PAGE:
Part 2 of 5: How does WNST measure up to other Baltimore media?

January 28, 2012 | Nestor Aparicio

to fill out this form and return it so they could figure out what you’re listening to at home, at work and in the car.

Yes, in 2009, they would mail a few hundred of these out “arbitrarily” to Baltimore households a few times a year and almost $200 million of local advertising money was spent with this as “research.”

It is – and has always been – a complete joke in my humble opinion.

But every agency radio buy in this marketplace is predicated on this system and it controls nearly $200 million of annual local money.

Arbitron is the sole possessor – a monopoly if there ever was one – of the business of the radio industry. It’s false. It’s fake. Everyone in the industry knows it and acknowledges that this entire industry is still funded via this “cloud measurement” system of ratings.

Now they’ve graduated to “People Meters” at Arbitron, giving the folks in the radio business more back doors to cheat the system and falsify readings that begin with a flawed measurement system. In the industry, they’re called “PPMs.” I’ll just save my breath on the “science” of these things for a link here. That way you can make up your own mind.

Hmmmmmm??? I wonder which method is more accurate: a few hundred Arbitron diaries and PPMs doing random “drive bys” or the science of Google Analytics, which measures every click and interaction with a web site?

How about this as a simple, common sense proposition: I’m 41 years old and have listened to the radio my entire life – thousands and thousands of hours in Baltimore. From programming and producing WNST to the old WLPL, to B-104 to long nights of Jon Miller’s Orioles baseball and the dulcet tones of Phil Wood and Stan Charles late into the nights of the 1980s. I’ve been on the radio for more than 18 years, producing almost 250,000 hours of radio in my lifetime here in Baltimore. I’ve listened to more hours of Sarah Fleischer, 98 Rock, Mike Brilhart and Fran Lane than I care to admit. I listened to the Greaseman for thousands of hours in the 1980s. I listened to Howard Stern for 10 years in the 1990s.

I have NEVER, EVER been “counted” as a radio listener. I’ve never received nor filled out a diary. I’ve only seen one diary in my life, a few years ago, when a listener dropped by studio and asked me if I wanted him to “cheat” and say he listens all day, every day. (As it turns out, if he filled it out that way, Arbitron would discredit the diary and throw it out! How’s that for F%$#ed up? When a really passionate WNST listener actually gets one and is overzealous, it doesn’t it get counted!)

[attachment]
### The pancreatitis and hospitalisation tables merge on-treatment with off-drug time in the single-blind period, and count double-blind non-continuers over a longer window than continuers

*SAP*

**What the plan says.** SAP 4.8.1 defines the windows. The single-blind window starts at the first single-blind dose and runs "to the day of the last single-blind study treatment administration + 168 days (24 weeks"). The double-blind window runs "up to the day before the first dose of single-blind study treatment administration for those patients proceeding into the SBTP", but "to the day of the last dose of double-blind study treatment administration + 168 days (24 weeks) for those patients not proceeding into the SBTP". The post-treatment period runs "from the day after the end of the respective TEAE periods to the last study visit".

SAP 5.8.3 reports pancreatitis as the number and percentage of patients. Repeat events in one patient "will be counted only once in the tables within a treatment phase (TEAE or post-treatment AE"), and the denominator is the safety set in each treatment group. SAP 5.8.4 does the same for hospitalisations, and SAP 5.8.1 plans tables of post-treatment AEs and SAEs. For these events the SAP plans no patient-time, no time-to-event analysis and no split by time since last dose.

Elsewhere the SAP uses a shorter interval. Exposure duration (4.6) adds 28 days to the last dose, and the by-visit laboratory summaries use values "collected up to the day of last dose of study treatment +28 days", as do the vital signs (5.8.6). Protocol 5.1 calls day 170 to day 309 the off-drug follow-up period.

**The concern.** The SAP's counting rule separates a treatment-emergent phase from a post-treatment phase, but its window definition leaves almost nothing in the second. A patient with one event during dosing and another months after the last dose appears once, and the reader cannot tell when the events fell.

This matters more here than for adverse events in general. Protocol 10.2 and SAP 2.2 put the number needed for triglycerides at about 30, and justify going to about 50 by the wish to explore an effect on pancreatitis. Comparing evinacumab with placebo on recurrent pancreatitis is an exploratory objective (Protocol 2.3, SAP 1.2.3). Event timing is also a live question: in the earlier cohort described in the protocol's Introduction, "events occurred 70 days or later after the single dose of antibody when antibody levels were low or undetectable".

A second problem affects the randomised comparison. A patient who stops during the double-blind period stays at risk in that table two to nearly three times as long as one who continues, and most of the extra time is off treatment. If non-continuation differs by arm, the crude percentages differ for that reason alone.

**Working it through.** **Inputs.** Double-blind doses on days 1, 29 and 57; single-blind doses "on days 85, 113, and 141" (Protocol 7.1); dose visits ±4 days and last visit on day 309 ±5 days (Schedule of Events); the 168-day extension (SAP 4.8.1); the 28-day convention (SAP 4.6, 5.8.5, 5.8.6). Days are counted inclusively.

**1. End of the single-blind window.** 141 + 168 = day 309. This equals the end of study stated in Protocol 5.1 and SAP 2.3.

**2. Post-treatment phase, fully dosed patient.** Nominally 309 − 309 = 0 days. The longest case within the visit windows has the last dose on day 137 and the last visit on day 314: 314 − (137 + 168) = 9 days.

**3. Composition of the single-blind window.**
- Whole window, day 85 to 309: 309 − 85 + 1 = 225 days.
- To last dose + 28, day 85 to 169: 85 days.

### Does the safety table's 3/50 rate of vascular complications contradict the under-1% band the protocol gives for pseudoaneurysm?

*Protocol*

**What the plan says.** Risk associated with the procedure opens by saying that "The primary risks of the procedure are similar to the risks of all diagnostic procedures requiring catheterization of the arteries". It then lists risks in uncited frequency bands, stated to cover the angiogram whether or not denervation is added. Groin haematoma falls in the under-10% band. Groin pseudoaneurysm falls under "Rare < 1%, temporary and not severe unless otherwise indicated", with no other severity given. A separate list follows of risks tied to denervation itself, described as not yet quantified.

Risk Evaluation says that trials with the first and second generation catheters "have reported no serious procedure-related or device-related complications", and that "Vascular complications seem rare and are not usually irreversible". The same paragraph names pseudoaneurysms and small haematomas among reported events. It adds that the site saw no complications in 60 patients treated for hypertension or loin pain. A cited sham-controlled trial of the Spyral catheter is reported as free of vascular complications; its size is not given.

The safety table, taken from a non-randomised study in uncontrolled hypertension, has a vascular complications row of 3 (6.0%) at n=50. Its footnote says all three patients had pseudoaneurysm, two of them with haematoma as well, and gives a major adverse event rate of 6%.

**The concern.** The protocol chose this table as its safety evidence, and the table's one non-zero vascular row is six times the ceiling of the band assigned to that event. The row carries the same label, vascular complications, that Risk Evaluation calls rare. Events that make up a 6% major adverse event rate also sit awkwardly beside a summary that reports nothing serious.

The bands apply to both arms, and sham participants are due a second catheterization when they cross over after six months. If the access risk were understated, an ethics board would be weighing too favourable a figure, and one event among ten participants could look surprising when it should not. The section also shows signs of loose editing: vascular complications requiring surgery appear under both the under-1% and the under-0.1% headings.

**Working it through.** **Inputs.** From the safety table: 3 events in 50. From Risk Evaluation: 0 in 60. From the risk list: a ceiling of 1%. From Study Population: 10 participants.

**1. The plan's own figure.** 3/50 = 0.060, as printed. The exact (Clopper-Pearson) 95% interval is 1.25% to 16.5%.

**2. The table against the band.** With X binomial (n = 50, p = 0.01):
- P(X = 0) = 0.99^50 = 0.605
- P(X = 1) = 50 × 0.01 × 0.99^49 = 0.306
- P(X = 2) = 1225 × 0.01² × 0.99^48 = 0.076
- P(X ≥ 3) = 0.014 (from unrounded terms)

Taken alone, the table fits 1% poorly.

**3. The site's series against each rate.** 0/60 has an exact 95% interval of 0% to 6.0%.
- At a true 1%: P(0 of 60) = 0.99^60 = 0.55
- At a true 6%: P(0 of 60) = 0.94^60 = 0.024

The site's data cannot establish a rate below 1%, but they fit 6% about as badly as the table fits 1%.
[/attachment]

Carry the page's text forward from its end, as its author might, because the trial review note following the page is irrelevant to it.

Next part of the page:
This isn’t as much an indictment of Arbitron – as a fundamental premise measuring radio listeners is like measuring clouds, it’s an IMPOSSIBLE medium to truly accurately measure – as it is an indictment of the businesses who still believe their fiction and make million-dollar decisions based on a few hundred diaries sent to a mailbox that I don’t even visit anymore.

So, if you were spending money advertising in 2010, how SHOULD you measure

As I stated earlier, we love honest competition and a level playing field. In radio, I’ve never had one.

I bought a little AM radio station on the right (or wrong? LOL) side of the dial for $1 million in 1998. If I had wanted to buy WBAL-AM in 1998 it would’ve cost at least $50 million. If I had wanted to buy 98 Rock it wouldn’t been at least $40 million. If I wanted to buy a TV station – say WBFF or WMAR – it would have been in excess of $100 million. And, if I had wanted to buy The Sun, it would have been several hundred million dollars.

Somehow – in 2010, in the only sphere that will ever matter again for eyeballs and the money of advertisers, the internet – we’re ahead of ALL of these entities (except The Sun) for tracking, registration, daily people visiting the site and the interactivity of social media on Twitter and Facebook.

The primary and fair-across-all-web-media measure system that we’ve used for the past two years has been We also can use Google Analytics. There are a variety of “web scientists” that will dispute the measurement systems of both of the aforementioned. (Not unlike my criticism of Arbitron.) And there are also systems of “pay for play” like Quantcast and Neilsen Net Ratings and plenty more you can research here.

The newest measurement system – real clicks, real traffic, real Google Analytics – have proven over the last year that is the new market leader in covering real time sports in Baltimore. Arbitron (radio), Neilson (TV), Scarborough (print) reports – they’ve all been woefully unrepresentative of most industry brands if not a set of lies, damned lies and false statistics.

But here’s my reality as the owner of even if you choose to dispute web science and legitimate, modern measurement statistics: every statistical tracking point – from registration to text service to Twitter to Facebook to daily traffic to Alexa – all point toward the same, inarguable